As an organization becomes larger the need for strategy and structure change becomes apparent. Strategic change involves altering employees’ construction of meanings by using a discourse that sets a new direction for a firm. All organizations need to make changes in their strategies, structures, management processes and administrative procedures. Many organizations go about this change using a dual core approach, which is a balance between the technical side and the management side of an organization. The technical side refers to the employees who actually produce the product or service that the company offers while the management side ensures that the day to day operations of the company are being fulfilled and the performance objectives are being met. While the two sides may have very different ideas of what changes need to take place, it is imperative that both sides be on the same page and working toward the same goal.
In addition to becoming larger, there are also some other reasons why organizations must change their strategies. The first reason is the persistent pressure from shareholders for greater profitability. This requires business leaders to continually update their strategy. Theses updates are necessary to remain aligned with customers’ changing needs and priorities, while generating the necessary profits. This demands that strategies must be executed successfully within increasingly shorter time-periods.
The second reason relates to the increased complexity of organizations. In many organizations the activities performed to create products and services cross multiple functional, organizational, and geographical boundaries. Consequently, any strategic change program is likely to affect the people, processes, structures, technologies, suppliers, and business partners that work both within and across these boundaries. Hence, strategic change programs are becoming highly complex, resulting in increased risk of failure due to oversight.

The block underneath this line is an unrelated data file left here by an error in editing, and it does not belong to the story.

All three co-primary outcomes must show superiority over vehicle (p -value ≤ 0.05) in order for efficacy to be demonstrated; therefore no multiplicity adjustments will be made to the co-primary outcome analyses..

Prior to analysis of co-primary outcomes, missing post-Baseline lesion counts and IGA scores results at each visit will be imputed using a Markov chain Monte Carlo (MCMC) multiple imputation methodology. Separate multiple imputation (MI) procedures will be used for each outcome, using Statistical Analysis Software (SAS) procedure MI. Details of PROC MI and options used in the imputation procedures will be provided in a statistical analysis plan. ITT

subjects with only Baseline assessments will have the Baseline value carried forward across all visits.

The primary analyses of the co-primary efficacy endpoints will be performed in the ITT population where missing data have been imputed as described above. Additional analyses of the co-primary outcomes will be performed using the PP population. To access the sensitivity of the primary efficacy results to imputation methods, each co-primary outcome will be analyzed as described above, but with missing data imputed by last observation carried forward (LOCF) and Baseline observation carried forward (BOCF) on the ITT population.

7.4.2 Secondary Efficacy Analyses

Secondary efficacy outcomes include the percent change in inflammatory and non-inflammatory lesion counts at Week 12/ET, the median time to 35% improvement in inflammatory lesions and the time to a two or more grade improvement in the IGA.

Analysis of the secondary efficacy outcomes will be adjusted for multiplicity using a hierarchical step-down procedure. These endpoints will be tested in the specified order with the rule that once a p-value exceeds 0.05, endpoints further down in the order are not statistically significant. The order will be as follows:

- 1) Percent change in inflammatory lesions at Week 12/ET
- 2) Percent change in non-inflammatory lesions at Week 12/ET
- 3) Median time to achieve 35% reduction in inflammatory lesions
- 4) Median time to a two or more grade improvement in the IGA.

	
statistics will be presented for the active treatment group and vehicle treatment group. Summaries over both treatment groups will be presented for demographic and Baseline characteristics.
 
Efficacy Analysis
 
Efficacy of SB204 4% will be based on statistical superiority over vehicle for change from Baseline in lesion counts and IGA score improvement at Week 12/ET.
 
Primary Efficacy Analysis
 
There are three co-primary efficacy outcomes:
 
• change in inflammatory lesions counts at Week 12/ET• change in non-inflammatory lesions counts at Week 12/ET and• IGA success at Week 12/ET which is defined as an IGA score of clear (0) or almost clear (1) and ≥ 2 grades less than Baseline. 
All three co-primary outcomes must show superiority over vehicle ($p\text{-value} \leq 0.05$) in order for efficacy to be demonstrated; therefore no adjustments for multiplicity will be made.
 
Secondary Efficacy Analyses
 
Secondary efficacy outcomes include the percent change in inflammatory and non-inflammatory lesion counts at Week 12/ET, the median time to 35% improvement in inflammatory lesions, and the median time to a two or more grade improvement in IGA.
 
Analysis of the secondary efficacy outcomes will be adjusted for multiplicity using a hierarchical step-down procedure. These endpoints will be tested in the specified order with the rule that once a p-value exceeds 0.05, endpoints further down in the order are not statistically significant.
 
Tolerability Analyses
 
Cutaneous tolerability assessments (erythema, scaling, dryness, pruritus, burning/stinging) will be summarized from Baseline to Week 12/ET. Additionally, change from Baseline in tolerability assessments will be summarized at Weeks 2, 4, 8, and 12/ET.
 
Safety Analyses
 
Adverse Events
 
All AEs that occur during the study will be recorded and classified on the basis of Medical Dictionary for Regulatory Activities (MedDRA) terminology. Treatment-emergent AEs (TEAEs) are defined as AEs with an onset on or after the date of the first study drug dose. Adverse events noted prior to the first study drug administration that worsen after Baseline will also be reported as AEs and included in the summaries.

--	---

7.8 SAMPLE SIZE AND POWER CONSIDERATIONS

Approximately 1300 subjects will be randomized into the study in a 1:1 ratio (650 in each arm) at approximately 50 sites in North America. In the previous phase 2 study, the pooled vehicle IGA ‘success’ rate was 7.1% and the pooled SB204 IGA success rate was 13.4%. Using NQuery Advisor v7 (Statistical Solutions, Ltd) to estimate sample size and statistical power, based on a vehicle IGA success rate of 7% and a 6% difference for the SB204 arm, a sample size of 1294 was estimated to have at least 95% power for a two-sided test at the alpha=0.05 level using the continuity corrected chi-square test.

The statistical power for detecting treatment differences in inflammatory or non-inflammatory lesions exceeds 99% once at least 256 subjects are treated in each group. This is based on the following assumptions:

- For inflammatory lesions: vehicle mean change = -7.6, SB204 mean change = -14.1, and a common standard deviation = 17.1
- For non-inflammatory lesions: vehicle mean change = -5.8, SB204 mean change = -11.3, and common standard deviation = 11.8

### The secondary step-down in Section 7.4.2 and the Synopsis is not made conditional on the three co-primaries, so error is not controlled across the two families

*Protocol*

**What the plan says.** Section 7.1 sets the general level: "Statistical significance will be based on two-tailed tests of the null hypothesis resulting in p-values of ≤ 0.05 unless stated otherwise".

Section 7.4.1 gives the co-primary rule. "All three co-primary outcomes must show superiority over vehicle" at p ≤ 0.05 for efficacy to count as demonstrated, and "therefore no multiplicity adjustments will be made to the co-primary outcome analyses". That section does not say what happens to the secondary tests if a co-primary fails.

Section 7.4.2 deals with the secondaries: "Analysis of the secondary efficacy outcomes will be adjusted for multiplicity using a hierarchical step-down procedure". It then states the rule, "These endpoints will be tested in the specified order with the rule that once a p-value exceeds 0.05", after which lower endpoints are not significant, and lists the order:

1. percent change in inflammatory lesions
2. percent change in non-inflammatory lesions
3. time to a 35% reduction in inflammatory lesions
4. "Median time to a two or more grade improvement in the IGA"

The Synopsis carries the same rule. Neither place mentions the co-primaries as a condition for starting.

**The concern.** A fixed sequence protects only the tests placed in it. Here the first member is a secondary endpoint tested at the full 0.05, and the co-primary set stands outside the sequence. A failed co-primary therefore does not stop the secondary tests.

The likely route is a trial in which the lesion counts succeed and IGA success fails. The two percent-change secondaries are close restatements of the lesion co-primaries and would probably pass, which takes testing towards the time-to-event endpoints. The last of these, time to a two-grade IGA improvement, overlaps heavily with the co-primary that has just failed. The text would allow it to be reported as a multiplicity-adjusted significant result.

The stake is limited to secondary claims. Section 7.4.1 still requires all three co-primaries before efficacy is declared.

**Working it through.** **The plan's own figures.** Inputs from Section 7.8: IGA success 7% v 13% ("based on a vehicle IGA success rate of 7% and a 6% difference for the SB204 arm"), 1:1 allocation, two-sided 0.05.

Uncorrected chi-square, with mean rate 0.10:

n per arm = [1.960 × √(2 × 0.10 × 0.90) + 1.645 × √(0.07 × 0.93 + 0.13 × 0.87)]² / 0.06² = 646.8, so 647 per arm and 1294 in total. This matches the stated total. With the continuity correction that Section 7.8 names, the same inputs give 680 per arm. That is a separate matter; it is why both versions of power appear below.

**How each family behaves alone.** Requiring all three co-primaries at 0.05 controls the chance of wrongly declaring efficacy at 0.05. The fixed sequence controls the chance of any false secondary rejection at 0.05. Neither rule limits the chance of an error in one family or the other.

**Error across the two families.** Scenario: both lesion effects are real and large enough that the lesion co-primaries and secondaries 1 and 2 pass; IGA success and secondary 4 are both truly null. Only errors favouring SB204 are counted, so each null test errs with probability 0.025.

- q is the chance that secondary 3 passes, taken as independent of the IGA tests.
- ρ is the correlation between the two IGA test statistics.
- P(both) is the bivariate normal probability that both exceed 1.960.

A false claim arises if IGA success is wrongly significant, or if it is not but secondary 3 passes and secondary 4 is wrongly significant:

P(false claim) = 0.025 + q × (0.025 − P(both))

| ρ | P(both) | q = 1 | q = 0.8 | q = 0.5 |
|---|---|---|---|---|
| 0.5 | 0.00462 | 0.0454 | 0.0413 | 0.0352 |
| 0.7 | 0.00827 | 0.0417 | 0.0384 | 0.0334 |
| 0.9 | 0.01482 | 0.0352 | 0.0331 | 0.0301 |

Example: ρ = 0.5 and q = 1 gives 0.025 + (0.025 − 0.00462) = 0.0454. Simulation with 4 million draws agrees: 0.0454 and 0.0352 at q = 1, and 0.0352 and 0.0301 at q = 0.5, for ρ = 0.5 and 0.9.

The third reason is the difficult challenge faced by managers to balance the demands of successfully executing complex change programs with the demands of managing today’s business performance. In situations where management is strongly tied to reward schemes based on today’s performance, it is challenging to achieve active participation for the creation of tomorrow’s organization. However, as a result of the relentless pressure from stakeholders for repeated performance, managers cannot afford to dedicate their time, effort and resources to one set of demands exclusively. This balance is particularly challenging during the high-risk period when a business transitions to a new strategy.
The fourth reason is the low levels of involvement of a large number of managers across all functions at an early stage of strategy execution. The mechanics of involving large numbers of people in complex discussions leads organizations to restrict involvement in the quest for urgency. Often managers see these early stages as bureaucratic, unnecessary, and delaying real action. However, such involvement is required to obtain commitment to change and for the development of effective implementation plans.
The fifth reason is the difficulty of securing the required resources to execute the strategy. Often, as a result of the large number of concurrent change programs, many of the organization’s resources will already be allocated. Furthermore, as such resources are limited, managers will compete for them, and, once within their control, will endeavor to “own them” to secure their own goals.
New strategies should focus on innovation, productivity and risk management. Productivity can be as easy as having employees working longer hours, implementing new technologies in order to speed up product development, or simply reducing inventory and using effective communication. Firms also need to look to international expansion as another potential strategy. By doing so, they open themselves up to new markets and new customers while being exposed to new ways of doing business and new retail concepts. Business is also all about managing risk. In difficult times, effectively managing risks like political instability, currency fluctuations, transportation costs, and rising energy costs has a direct effect on an organizations ability to survive in a struggling economy.